AncientPages.com - Archaeologists say they have discovered the home of Jesus’ apostles in the lost Biblical town Bethsaida, located on the northern shore of the Sea of Galilee.
Apostles Peter, Andrew and Phillip are believed to have resided in the lost Roman city of Julias, which was formerly known as the as the village of Bethsaida.
The home of three apostles of Jesus – Peter, Andrew and Philip may have been found. Image credit: Free Bible Images
In the New Testament John 1:44 , it is written that Bethsaida was home to all three of the apostles. Luke 9:10-17 described the location where Jesus fed five thousand people with only five loaves of bread and two fish, and Mark 8:22-26 reads it was the location Jesus also healed a blind man.
According to the Bible, during Jesus' time it was a small fishing village, and Jesus healed a blind man there. Later, the Romans settled there and changed the name of the town to Julias.
Jewish historian Josephus Flavius was the first to indicate the existence of the Roman city during the first century A.D., which he said had been built on or near the Jewish fishing village of Bethsaida.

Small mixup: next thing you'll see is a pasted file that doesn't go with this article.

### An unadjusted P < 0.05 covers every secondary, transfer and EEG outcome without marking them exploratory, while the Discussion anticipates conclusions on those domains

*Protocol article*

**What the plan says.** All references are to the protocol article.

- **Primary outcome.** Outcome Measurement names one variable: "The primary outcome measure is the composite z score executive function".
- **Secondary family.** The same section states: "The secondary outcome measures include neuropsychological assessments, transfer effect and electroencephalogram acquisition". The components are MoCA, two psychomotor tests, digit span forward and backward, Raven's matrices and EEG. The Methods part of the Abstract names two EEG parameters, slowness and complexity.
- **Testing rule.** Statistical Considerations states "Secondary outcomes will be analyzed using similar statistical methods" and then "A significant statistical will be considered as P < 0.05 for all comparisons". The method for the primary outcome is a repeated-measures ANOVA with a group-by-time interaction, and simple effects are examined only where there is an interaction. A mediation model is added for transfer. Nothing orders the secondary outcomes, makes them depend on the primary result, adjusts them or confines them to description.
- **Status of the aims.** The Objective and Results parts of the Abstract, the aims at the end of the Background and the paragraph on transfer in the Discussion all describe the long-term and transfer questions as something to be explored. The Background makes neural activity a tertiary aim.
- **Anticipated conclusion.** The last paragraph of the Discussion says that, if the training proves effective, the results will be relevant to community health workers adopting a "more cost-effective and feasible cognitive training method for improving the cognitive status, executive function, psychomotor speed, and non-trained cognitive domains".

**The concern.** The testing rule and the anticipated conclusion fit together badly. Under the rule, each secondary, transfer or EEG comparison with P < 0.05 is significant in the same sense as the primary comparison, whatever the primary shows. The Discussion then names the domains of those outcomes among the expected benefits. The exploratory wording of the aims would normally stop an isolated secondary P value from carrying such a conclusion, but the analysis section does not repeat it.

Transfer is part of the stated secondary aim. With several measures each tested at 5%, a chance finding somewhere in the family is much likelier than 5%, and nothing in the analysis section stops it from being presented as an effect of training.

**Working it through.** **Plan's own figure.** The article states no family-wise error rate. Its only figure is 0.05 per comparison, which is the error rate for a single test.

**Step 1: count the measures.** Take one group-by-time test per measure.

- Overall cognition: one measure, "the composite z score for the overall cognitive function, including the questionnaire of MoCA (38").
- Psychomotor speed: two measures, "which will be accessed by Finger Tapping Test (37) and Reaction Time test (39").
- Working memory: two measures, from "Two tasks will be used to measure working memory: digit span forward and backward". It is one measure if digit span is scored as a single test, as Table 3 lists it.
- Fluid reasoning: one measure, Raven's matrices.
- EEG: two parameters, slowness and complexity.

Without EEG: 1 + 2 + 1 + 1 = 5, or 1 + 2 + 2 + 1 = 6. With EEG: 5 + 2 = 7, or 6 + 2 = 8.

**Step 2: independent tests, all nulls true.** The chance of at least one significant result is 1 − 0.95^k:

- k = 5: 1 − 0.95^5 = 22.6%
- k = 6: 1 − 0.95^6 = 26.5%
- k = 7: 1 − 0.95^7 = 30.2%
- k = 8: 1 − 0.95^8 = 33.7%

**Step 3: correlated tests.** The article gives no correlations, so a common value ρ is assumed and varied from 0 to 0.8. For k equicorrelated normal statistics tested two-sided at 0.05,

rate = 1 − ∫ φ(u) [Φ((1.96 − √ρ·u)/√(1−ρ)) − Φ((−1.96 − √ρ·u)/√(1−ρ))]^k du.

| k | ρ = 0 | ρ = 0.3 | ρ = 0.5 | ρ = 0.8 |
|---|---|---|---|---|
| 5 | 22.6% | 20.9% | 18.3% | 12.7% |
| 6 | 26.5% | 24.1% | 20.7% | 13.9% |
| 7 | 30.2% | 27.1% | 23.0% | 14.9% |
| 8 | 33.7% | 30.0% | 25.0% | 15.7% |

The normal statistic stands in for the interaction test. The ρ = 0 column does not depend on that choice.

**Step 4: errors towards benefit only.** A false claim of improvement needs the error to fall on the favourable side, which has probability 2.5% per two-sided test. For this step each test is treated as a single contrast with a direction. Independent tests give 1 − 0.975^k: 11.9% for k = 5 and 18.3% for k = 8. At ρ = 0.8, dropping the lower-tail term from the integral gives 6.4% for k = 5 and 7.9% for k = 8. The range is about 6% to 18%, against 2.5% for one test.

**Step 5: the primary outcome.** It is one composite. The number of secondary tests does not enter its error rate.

King Phillip, the son of the biblical Herod the Great, allegedly built the city and named it Julias, after the mother of Roman Emperor Tiberius, Julia Augusta.
Within decades, the town grew into a small city, but it was later abandoned most likely due to flooding caused by the Jordan river.
An aerial view of the excavation site in northern Israel. (Photo by Zachary Wong)
Scientists have tried to locate the lost Biblical town Bethsaida for many years, but it has not been easy to conduct excavations to the political instability in the region.
Now a group of archaeologists from the Kinneret Institute for Galilean Archaeology and Nyack College in New York have announced they have located this important Biblical place.
At the site, archaeologists discovered Byzantine coins and ruins, Roman pottery and coins, dating back to Nero in the first century AD. They also discovered the ruins of a Roman bath, which means the site was urbanized.
Kinneret College says the archaeological dig also uncovered a church that once stood over the birthplace of Simon Peter, his brother Andrew, and Philip.
The archaeological team at the excavation site in northern Israel. (Photo by Zachary Wong)
"The discovery of dozens of golden glass mosaics in the previous season and the present season attests to the fact that the church was an important and magnificent place," the college said in a statement.
According to Professor Steven Notley of Nyack College archaeologists need to continue digging to confirm and clarify, but based on the discoveries so far, there are many reasons to assume this is one of the lost places mentioned in the Bible.